Friday, March 30, 2007
As is always the case in this kind of interview, listening to it afterward I cringe to hear things that I got wrong, or where I mis-spoke. If you've gone through the interview process you know how hard it is to be both spontaneous and correct. Feel free to point out errors -- this can be the errata page.
Friday, March 23, 2007
One of the areas that needs to be thought through is how RDA will be able to change over time, something that is often called "extensibility" of a data standard. I was looking, for example, at the carrier types (184.108.40.206.2), trying to think of what future technology might not be covered. Then I ran into it at the office supply store, where I was replenishing my store of brightly colored sticky notes: you can now purchase tax software on a thumb drive.
(Note: of the carriers listed in RDA A/3 there is something called a "computer chip cartridge". This could be the term that would be used for the thumb drive, but the only examples I can find relate to Nintendo cartridges. So I'm going to pretend, for the purposes of this discussion, that thumb drives aren't covered. Even if they are, something else new will come along, and probably soon.)
RDA has a list of carriers, broken up into large categories like "audio carriers" and "computer carriers." If the item you have in hand isn't on the list, then you are instructed to use "other audio carrier," "other computer carrier," etc. Which means that anything really new will end up in the "other" category, which isn't terribly useful. It also means that something that gets coded as "other" today will have to be updated when the list catches up, but your search on "other computer carrier" will bring up a list of items that may be very different from each other. So there needs to be a way that such lists can be extended quickly, even in a provisional way, to keep up with this fast-changing world. There also needs to be a way that people in the field can find out that the list has been updated.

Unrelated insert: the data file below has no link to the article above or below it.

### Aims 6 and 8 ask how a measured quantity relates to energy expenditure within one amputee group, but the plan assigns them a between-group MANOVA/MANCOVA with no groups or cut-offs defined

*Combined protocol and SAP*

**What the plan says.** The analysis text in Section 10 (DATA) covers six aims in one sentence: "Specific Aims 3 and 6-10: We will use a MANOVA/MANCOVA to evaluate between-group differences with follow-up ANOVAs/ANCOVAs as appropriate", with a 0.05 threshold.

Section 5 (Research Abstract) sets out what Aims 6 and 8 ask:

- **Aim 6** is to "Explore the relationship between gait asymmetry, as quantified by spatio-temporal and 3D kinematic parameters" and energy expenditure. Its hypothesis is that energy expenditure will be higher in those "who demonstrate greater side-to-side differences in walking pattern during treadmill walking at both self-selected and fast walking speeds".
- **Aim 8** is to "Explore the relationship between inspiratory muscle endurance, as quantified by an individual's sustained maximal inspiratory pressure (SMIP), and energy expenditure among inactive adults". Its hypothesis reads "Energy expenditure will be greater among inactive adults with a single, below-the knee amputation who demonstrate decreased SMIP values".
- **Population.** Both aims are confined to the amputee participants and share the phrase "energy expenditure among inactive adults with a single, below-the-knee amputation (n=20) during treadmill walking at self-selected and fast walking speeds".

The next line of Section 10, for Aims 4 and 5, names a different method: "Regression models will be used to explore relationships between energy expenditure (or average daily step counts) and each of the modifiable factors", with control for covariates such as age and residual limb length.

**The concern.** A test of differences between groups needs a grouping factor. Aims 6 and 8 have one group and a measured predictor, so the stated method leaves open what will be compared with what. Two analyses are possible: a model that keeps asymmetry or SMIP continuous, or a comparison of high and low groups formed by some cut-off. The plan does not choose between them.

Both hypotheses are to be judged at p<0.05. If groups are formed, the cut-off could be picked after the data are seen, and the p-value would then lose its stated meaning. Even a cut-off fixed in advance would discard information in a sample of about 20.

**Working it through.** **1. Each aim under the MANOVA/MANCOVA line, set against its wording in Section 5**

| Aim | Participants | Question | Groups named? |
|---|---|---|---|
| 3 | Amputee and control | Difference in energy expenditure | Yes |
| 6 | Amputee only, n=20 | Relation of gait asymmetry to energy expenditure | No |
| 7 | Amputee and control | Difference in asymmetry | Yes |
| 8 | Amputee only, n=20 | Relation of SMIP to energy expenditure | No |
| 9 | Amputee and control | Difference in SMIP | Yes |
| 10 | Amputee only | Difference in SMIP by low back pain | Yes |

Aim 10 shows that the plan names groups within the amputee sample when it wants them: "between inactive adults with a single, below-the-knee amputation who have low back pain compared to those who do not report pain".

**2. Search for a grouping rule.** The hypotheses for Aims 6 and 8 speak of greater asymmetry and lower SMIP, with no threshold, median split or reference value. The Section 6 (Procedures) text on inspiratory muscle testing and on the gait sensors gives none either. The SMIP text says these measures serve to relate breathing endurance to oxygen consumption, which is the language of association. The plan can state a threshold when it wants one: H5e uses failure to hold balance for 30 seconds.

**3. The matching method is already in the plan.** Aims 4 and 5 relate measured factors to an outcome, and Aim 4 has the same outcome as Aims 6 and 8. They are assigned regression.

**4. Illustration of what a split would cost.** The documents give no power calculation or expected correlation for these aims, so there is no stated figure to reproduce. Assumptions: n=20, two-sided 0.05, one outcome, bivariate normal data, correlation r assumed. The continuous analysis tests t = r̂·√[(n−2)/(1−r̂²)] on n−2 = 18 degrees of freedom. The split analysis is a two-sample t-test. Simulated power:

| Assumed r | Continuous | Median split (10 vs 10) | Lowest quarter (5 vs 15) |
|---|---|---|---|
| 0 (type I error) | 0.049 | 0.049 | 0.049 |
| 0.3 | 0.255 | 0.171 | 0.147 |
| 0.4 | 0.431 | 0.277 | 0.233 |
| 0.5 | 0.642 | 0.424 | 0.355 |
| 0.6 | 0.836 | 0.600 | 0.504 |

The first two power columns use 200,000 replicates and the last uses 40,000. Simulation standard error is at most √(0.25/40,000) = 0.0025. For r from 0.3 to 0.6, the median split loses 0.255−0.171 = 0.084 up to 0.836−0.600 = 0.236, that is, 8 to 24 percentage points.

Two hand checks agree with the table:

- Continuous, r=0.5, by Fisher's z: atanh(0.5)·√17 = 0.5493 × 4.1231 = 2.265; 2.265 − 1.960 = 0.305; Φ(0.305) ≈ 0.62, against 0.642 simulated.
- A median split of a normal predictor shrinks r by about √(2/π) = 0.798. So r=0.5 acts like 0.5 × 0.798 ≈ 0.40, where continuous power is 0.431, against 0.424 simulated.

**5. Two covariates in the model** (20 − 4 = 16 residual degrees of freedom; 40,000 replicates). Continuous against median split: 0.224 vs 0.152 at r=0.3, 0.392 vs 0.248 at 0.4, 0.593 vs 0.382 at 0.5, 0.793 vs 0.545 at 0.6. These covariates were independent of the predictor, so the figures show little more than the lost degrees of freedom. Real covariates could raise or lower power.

There are many different ways that you can develop extensibility for a set of data elements. The main thing is that you want the newly minted term to have a clear context (what list does it belong to?), and you want to be able to get people to the definition of the term when they encounter it. In this case, the context is that it is a carrier of information, and it is specifically a new kind of computer carrier. It is also extending an existing list, say, the RDA carrier list.
Let's pretend that we have a registry of terms. And let's pretend that the registry has some management mechanism, such as a small group of participants that oversees the various lists in the registry (so it's not total anarchy). Our thumb drive could be added such that:
returns this information in a machine-readable format:
sublist: computer carrier
element: USB flash drive
date added: 2007-03-30
description: "USB flash drives are NAND-type flash memory data storage devices integrated with a USB (universal serial bus) interface." (quotes because I took that from wikipedia, but generally the expert adding the term would write a suitable description.)
synonyms: thumb drive, jump drive, flash drive
The many products based on RDA would make use of the registry to support the creation of new records and the reading of existing records. With some periodicity, these systems would check that their lists are up to date (like the automatic update of virus lists in your anti-virus software). Such a system could decide that provisional entries would be flagged in some way (maybe they would show up as red on the screen). Or a system receiving a record with a previously unknown item in an authority list could quickly grab the description from the registry and use that to provide services, like definitions and synonyms, to its users.
OK, I'm sure that there are geekier folks out there who could (and hopefully will) point out what parts of this don't work, but I'm mainly interested in exploring the general concept: can we get away from text lists and create something that is dynamic, machine-actionable, and useful?
Thursday, March 22, 2007
Basically, the number of titles for all books before 1980 is only barely greater than the number of titles in the 24 years since 1980.